Time of the Wolf

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For the 2002 American film with the same title released the previous year, starring Burt Reynolds and Marthe Keller, see Time of the Wolf (2002 film).
Le temps du loup
Letempsduloup.jpg
Promotional poster
Directed by Michael Haneke
Produced by Michael Katz
Veit Heiduschka
Margaret Ménégoz
Written by Michael Haneke
Starring Isabelle Huppert
Daniel Duval
Béatrice Dalle
Patrice Chéreau
Cinematography Jürgen Jürges
Edited by Monika Willi
Production
company
Distributed by Les Films du Losange (France)
Filmladen (Austria)
Ventura Film (Germany)
Release dates
  • 20 May 2003 (2003-05-20) (Cannes)
  • 8 October 2003 (2003-10-08) (France)
  • 1 January 2004 (2004-01-01) (Germany)
  • 23 January 2004 (2004-01-23) (Austria)
Running time
113 minutes[1]
Country France
Austria
Germany
Language French
Romanian
Budget $8.9 million
Box office $230.000[2]

Time of the Wolf (French: Le temps du loup) is a 2003 French dystopian post-apocalyptic drama film written and directed by Austrian director Michael Haneke. It was released theatrically in 2003. Set in France at an undisclosed time, the film follows the story of a family: Georges, Anne (Isabelle Huppert), and their two children, Eva (Anaïs Demoustier) and Ben (Lucas Biscombe). The film also stars Olivier Gourmet and Serge Riaboukine.

The film takes its title from Völuspá, an ancient Norse poem which describes the time before the Ragnarök, the end of the world.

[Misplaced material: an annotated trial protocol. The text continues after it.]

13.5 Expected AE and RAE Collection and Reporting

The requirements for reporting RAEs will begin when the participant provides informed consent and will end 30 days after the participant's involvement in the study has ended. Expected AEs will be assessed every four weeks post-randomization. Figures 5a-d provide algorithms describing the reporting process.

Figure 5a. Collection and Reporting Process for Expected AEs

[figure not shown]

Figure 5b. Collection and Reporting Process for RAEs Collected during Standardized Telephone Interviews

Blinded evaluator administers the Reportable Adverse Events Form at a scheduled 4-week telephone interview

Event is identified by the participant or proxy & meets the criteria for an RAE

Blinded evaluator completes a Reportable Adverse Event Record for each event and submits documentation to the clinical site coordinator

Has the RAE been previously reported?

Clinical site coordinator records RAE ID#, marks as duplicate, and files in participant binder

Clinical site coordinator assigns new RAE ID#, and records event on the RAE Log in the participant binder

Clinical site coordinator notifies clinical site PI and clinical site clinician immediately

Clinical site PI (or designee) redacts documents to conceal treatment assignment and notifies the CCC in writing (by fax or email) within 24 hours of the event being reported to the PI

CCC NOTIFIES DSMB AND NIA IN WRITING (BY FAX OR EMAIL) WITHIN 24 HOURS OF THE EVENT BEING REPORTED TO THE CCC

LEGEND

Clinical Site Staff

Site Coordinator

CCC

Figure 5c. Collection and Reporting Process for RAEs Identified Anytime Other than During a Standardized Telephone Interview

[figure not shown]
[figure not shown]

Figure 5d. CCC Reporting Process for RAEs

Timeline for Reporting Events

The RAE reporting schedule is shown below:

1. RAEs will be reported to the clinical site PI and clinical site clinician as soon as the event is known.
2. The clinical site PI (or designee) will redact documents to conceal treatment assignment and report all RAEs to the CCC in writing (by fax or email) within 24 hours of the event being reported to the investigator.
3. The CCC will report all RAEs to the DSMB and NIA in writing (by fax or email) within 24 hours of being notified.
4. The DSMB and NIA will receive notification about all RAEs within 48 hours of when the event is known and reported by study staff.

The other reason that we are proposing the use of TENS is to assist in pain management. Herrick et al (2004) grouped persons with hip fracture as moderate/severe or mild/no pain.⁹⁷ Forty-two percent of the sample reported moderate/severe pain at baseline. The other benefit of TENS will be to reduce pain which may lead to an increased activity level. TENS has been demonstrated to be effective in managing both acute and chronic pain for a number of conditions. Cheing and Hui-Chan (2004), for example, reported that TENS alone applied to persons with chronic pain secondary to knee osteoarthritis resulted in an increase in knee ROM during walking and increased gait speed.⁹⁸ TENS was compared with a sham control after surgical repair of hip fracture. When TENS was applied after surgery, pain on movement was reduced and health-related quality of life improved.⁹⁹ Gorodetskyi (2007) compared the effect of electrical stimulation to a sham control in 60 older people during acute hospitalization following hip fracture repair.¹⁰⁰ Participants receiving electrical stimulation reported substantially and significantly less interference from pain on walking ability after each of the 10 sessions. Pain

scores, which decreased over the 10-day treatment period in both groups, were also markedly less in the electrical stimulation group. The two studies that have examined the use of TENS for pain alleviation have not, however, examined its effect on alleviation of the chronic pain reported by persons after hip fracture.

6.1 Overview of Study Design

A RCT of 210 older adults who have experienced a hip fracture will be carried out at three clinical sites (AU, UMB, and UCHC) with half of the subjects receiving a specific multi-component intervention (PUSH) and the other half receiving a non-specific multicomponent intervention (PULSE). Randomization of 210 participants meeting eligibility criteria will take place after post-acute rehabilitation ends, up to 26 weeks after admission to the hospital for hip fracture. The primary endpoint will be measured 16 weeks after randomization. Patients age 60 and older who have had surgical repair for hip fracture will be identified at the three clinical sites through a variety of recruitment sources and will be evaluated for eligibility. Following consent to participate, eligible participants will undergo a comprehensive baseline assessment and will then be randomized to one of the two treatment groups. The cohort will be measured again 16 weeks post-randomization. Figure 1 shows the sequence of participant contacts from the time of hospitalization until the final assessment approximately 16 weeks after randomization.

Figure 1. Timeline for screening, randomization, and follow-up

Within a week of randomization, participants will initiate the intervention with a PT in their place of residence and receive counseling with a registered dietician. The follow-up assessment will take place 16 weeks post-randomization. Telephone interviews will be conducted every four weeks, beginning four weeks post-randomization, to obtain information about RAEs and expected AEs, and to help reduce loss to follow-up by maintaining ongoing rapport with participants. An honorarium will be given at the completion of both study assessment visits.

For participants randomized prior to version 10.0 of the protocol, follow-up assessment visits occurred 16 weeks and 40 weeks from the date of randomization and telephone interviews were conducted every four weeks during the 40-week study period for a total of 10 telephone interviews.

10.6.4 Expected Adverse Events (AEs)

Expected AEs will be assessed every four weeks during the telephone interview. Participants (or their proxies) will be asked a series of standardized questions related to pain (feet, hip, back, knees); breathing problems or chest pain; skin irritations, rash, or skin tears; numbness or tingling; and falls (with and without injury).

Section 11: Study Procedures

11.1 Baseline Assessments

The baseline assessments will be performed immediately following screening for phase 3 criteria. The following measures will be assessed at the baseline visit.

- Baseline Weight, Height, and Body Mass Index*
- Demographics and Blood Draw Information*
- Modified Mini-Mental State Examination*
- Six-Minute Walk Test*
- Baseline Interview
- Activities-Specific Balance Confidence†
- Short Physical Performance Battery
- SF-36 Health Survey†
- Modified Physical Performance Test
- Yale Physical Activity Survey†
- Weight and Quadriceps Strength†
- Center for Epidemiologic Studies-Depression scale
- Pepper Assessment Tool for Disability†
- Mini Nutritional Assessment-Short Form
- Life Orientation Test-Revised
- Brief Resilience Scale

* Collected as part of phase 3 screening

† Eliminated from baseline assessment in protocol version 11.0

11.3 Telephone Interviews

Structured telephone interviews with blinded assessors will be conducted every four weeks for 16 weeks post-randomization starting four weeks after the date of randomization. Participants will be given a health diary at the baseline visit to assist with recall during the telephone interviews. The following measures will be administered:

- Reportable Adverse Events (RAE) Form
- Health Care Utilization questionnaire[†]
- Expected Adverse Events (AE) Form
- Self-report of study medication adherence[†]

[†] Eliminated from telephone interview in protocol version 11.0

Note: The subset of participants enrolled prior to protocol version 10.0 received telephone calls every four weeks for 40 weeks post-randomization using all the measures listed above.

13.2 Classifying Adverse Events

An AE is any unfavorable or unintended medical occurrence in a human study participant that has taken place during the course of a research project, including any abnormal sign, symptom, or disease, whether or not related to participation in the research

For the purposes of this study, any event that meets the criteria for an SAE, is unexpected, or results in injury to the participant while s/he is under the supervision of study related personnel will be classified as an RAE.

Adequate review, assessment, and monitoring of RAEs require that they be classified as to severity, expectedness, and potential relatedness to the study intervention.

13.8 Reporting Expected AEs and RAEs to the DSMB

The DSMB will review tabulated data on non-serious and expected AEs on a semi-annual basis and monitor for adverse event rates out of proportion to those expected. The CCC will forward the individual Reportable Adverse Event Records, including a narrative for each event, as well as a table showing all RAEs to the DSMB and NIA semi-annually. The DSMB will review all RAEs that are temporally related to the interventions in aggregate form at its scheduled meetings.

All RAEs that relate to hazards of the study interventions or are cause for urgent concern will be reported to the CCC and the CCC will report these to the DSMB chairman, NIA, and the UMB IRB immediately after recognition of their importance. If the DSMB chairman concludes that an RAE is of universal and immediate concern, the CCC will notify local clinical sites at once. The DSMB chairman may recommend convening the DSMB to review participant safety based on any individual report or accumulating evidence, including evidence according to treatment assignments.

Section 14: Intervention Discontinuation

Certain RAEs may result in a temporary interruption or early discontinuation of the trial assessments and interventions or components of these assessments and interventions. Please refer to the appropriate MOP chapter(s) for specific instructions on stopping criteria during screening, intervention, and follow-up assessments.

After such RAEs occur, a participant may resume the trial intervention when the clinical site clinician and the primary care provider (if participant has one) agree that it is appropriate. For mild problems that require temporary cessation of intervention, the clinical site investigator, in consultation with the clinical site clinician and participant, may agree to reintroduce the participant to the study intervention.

Plot[edit]

A disaster of some type has occurred, of which the audience only knows that uncontaminated water is scarce, and livestock has to be burned. Having fled Paris, the Laurent family arrives at their country home, hoping to find refuge and security, only to discover that it is already occupied by strangers.

The family is assaulted by the strangers and forced to leave, with no supplies or transport. As they seek help from people they have known in the village, they are repeatedly turned away. The family makes its way to a train station where they wait with other survivors, in the hope that a train will stop for them and take them back to the city.

Cast[edit]

Release[edit]

The film was screened in the 2003 Cannes Film Festival, out of competition.[3] Patrice Chéreau, a member of that year’s jury, stars in the film, which made the film ineligible for any award. The film also screened at the Sitges Film Festival where it won Best Screenplay and was in the running for Best Film.

References[edit]

External links[edit]